But measures which seemed mild in London looked outrageous in the colonies. Gripped by recession and already paying heavy provincial taxes, more than a few colonists were sufficiently angered—or desperate—to take the streets. Many more expressed their opposition to the Stamp Act by boycotting British consumer goods. Nine colonial governments took part in a “Stamp Act Congress” to coordinate their opposition. Activists took to calling themselves “Sons of Liberty,” appropriating a term of praise for the colonists used by a Parliamentary opponent of the act’s original passage.
Finally, in March, 1766, with a new British ministry in office eager to diffuse the crisis and powerful merchants in the American trade intent on ending the boycott, Parliament repealed the Stamp Act. But that body simultaneously insisted that this action had been taken on pragmatic, economic grounds, and that its right to legislate for the colonies remained absolute.
From victory to revolution
In 1763, colonial Americans, among them many veterans of the struggle with France and Spain, took great pride in the victorious empire’s territorial gains—indeed they had never felt themselves more “British.” But instead of harnessing this enthusiasm to their advantage, British governing circles pursued policies grounded in anxieties about fiscal solvency and imperial governability. This clash of fears and expectations, this stark divergence of views about London’s proper relationship with the colonies, would prove revolutionary.
1) British credit in fact remained remarkably resilient. Indeed, despite the general failure of measures attempting to raise revenues in the colonies, London was able to borrow what it needed to fight the American Revolutionary War—thwarting French and Spanish imperial objectives even if it lost the thirteen mainland colonies. And Britain rode an even greater wave of credit to victory in the French Revolutionary and Napoleonic Wars. Statistics drawn from Mitchell, British Historical Statistics and dataset of S.N. Broadberry et al. (full citations listed under “Sources” below).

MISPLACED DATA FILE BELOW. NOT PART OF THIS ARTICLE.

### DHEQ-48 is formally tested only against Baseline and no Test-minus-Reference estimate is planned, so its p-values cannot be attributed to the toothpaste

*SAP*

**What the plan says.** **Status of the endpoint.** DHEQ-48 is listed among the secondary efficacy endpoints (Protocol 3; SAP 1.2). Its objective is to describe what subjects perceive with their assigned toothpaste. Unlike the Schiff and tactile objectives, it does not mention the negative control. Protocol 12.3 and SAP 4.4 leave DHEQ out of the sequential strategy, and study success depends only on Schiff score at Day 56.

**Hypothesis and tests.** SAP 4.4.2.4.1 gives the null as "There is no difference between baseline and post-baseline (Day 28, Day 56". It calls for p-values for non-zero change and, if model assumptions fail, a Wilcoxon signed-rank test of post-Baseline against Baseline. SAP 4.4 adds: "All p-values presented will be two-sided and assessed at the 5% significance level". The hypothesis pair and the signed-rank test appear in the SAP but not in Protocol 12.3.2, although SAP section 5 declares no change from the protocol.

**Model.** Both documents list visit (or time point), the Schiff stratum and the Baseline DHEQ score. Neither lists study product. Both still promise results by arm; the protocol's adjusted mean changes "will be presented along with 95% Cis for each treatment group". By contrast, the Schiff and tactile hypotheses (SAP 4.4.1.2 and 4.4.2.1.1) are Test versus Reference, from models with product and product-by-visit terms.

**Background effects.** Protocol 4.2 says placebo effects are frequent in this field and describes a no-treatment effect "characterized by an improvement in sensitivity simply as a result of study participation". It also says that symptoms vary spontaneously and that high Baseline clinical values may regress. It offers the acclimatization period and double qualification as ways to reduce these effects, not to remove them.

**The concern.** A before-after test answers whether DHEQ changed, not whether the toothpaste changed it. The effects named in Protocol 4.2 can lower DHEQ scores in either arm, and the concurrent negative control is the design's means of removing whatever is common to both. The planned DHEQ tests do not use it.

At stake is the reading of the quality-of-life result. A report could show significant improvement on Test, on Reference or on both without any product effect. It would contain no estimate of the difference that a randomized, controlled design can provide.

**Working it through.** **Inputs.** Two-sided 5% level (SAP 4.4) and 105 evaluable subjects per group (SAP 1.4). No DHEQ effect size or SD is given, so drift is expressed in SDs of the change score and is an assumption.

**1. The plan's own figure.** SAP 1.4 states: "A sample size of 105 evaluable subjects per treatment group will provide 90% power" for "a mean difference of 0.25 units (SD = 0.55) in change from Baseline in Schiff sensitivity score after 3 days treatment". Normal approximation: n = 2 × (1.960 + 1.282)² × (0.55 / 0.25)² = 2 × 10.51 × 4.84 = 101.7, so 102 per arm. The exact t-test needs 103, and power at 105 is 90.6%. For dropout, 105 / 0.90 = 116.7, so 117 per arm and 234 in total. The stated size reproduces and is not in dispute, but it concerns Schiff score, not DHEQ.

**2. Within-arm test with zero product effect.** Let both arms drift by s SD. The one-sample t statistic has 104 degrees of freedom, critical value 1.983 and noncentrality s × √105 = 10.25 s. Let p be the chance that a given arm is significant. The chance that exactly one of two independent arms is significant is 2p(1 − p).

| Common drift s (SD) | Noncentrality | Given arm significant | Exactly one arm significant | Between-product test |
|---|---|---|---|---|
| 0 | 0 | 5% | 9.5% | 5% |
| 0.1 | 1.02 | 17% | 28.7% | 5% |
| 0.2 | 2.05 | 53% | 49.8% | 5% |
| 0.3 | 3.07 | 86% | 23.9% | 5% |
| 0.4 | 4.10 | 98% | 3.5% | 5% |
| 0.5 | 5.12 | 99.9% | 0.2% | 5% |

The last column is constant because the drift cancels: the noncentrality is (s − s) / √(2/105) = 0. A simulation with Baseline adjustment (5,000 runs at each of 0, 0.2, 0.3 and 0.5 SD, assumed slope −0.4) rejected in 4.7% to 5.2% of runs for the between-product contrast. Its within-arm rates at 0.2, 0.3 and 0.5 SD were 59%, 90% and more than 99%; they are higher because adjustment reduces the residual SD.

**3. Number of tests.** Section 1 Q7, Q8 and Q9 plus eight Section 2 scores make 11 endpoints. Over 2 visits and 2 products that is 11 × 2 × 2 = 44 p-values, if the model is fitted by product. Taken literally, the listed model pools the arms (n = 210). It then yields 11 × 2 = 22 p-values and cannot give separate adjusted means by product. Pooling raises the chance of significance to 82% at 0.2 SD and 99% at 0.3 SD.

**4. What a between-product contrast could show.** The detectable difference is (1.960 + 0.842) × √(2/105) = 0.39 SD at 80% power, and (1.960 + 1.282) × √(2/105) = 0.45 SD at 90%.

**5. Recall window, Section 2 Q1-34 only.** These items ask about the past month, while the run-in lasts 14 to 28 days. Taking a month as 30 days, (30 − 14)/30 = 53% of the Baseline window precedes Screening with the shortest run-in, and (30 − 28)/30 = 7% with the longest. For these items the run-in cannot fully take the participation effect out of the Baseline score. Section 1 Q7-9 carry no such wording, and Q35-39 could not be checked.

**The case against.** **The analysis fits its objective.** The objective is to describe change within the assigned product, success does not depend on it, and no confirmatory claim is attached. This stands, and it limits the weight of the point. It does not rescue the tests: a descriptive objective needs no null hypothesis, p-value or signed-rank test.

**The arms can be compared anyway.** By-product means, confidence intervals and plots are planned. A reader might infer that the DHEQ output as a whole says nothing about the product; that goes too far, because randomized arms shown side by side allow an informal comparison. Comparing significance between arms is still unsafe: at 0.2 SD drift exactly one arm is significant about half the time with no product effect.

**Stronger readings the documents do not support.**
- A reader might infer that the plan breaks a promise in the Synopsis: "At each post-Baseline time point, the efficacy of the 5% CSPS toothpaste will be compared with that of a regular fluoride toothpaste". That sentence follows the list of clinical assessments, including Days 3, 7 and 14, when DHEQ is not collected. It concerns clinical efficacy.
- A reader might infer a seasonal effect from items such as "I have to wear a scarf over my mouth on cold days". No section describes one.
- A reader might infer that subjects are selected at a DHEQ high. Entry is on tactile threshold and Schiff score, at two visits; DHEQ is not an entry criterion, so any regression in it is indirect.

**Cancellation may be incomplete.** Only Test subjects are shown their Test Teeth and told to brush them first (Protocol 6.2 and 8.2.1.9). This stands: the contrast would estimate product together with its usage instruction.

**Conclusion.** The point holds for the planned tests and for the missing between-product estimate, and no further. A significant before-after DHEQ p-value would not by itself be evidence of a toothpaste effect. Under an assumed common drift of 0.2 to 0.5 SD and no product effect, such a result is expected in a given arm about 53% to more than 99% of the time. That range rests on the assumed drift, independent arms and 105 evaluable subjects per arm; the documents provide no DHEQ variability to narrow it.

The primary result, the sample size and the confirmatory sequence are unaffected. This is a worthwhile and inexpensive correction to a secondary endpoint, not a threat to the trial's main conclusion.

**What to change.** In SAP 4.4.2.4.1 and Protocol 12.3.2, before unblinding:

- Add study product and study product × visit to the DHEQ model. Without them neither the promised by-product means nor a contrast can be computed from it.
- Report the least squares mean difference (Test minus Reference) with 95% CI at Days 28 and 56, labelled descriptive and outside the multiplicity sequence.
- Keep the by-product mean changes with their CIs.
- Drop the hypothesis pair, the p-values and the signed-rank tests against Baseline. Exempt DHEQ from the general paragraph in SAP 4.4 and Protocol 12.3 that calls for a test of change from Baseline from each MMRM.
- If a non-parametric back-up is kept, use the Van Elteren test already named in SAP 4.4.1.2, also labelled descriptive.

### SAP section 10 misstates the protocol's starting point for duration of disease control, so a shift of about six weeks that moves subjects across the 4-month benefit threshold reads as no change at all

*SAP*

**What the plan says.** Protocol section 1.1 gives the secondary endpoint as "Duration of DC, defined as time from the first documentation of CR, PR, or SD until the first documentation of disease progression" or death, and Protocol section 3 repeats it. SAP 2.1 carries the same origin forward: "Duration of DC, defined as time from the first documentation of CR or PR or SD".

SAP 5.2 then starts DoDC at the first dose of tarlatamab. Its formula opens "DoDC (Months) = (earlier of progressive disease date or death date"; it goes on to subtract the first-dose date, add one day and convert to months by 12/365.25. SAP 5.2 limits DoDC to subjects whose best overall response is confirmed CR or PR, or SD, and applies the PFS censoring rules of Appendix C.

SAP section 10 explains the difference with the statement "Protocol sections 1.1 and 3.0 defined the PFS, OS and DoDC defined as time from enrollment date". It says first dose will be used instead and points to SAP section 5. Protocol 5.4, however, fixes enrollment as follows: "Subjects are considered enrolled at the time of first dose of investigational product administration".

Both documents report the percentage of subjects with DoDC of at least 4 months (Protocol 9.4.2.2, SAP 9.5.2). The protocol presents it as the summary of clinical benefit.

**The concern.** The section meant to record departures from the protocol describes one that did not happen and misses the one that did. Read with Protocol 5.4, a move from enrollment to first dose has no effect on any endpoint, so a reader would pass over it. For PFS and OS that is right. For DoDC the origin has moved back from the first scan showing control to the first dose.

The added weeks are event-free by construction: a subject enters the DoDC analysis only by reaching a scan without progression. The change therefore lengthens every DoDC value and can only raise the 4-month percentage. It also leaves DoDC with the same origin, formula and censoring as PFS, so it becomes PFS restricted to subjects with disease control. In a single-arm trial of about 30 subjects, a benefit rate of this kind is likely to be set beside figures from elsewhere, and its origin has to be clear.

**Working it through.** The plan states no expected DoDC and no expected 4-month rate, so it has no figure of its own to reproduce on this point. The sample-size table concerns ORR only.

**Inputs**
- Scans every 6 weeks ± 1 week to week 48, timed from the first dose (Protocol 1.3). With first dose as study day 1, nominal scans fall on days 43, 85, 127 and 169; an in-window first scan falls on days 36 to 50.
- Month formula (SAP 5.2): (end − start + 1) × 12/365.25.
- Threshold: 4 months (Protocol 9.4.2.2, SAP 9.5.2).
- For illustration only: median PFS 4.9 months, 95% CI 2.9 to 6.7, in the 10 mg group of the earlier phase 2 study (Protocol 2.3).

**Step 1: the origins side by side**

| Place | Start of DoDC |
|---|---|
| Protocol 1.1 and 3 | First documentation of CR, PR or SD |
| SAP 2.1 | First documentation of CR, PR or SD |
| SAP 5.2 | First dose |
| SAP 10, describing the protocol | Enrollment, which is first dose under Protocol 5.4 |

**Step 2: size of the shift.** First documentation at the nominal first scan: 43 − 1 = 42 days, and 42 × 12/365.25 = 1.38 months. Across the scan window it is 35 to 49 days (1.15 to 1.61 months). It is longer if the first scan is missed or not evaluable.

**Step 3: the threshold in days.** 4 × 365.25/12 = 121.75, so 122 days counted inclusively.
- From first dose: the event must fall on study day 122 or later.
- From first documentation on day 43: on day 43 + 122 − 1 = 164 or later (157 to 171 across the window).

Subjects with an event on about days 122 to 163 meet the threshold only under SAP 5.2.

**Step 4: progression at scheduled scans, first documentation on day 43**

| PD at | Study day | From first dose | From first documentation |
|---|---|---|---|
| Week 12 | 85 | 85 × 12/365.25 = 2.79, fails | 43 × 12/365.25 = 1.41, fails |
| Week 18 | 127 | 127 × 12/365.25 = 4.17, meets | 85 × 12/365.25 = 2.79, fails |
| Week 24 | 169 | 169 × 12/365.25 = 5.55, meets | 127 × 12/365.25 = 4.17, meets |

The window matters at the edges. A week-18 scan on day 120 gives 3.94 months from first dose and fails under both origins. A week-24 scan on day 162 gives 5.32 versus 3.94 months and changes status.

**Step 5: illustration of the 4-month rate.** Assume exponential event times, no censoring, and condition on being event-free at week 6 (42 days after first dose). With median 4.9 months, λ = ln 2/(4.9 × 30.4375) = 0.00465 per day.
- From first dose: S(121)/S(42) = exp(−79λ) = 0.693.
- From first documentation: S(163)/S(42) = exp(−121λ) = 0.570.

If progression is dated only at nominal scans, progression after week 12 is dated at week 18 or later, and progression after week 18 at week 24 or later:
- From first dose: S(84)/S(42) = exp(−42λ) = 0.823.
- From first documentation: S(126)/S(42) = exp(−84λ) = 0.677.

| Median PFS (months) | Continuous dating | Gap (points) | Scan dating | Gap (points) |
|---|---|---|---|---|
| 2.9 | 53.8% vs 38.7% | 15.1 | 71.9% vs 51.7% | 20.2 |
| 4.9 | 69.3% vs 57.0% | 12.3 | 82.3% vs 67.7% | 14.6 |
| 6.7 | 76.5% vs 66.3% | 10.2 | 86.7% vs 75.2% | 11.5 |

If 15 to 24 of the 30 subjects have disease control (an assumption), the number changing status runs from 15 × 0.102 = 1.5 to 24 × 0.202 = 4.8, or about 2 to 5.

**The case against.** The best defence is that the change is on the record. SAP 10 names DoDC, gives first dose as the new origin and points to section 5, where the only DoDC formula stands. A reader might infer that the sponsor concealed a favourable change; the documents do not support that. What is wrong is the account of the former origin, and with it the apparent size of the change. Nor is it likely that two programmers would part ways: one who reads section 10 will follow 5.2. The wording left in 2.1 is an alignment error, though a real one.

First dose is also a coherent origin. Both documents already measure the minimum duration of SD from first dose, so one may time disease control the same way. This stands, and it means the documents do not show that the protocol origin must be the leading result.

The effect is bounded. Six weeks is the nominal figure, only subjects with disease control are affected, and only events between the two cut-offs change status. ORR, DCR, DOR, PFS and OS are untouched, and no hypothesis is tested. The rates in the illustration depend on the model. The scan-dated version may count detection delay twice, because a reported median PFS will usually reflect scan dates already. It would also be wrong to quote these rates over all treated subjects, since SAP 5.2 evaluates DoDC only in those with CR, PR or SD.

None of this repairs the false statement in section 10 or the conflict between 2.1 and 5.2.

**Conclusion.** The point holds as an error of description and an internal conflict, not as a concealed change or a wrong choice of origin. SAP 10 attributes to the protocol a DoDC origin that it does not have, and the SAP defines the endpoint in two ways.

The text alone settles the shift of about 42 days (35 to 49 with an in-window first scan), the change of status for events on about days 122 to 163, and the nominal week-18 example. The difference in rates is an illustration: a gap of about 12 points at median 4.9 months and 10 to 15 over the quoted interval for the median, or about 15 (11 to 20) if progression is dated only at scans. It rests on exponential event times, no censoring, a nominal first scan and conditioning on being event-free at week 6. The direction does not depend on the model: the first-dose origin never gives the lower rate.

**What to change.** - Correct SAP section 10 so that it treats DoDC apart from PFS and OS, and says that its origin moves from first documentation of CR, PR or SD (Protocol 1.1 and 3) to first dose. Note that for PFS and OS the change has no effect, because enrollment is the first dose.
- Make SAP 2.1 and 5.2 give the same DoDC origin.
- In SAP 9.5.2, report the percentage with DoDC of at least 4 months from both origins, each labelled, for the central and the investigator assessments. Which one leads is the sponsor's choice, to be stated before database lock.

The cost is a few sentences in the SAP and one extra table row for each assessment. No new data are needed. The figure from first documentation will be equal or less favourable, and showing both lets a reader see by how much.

The author thanks Pleun Bouricius, John Bell, Nat Sheidley, and especially Fred Anderson (whose account of the Stamp Act crisis in his Crucible of War this piece follows closely) for their editorial and interpretive contributions. All errors, of course, are the author’s alone.
“Great Britain: Parliament – The Stamp Act, March 22, 1765” full text published online by The Avalon Project, Yale Law School Lillian Goldman Law Library.
Broadberry, S.N., Campbell, Bruce, Klein, Alexander, Overton, Mark, and van Leeuwen, Bas, underlying dataset for “British Economic Growth, 1270-1870: An Output-Based Approach” University of Kent School of Economics Discussion Papers (December, 2011).
Mitchell, B.R., British Historical Statistics. (Cambridge, England, 1988), Chapter XI, Table 7 “Nominal amount of the unredeemed capital of the public debt of the United Kingdom—1691-1980.”
[Parliamentary Archives], ‘No Taxation Without Representation’ An Exhibition by the Parliamentary Archives online exhibition presented by the archives of the British parliament.
Anderson, Fred, Crucible of War: the Seven Years War and the Fate of British Empire in America, 1754-66. (New York, 2000), especially Parts IX and X.
Bell, John L., “Introducing the Stamp Act,” “Finally, the Debate Over the Stamp Act,” “Stamp Act Approved by King, Leading to a Change of Government,” “Stamp Act Approved by Lords,” “Virginia Considers a Firm Stand Against the Stamp Act,” “Virginia Resolutions ‘of an extraordinary Nature’ in Newport,” “Virginia Takes a Less Firm Stand Against the Stamp Act,” “Virginia Takes an Even Less Firm Stand Against the Stamp Act,” “Massachusetts Issues Invitations for a Stamp Act Congress—in New York,” “The Massachusetts Stamp Act of 1755.” Blog entries posted at Boston1775: History, analysis, and unabashed gossip about the start of the American Revolution in Massachusetts
Oats, Lynne and Sadler, Pauline, “Accounting for the Stamp Act Crisis,” The Accounting Historians Journal 35.2 (December, 2008): 101-43.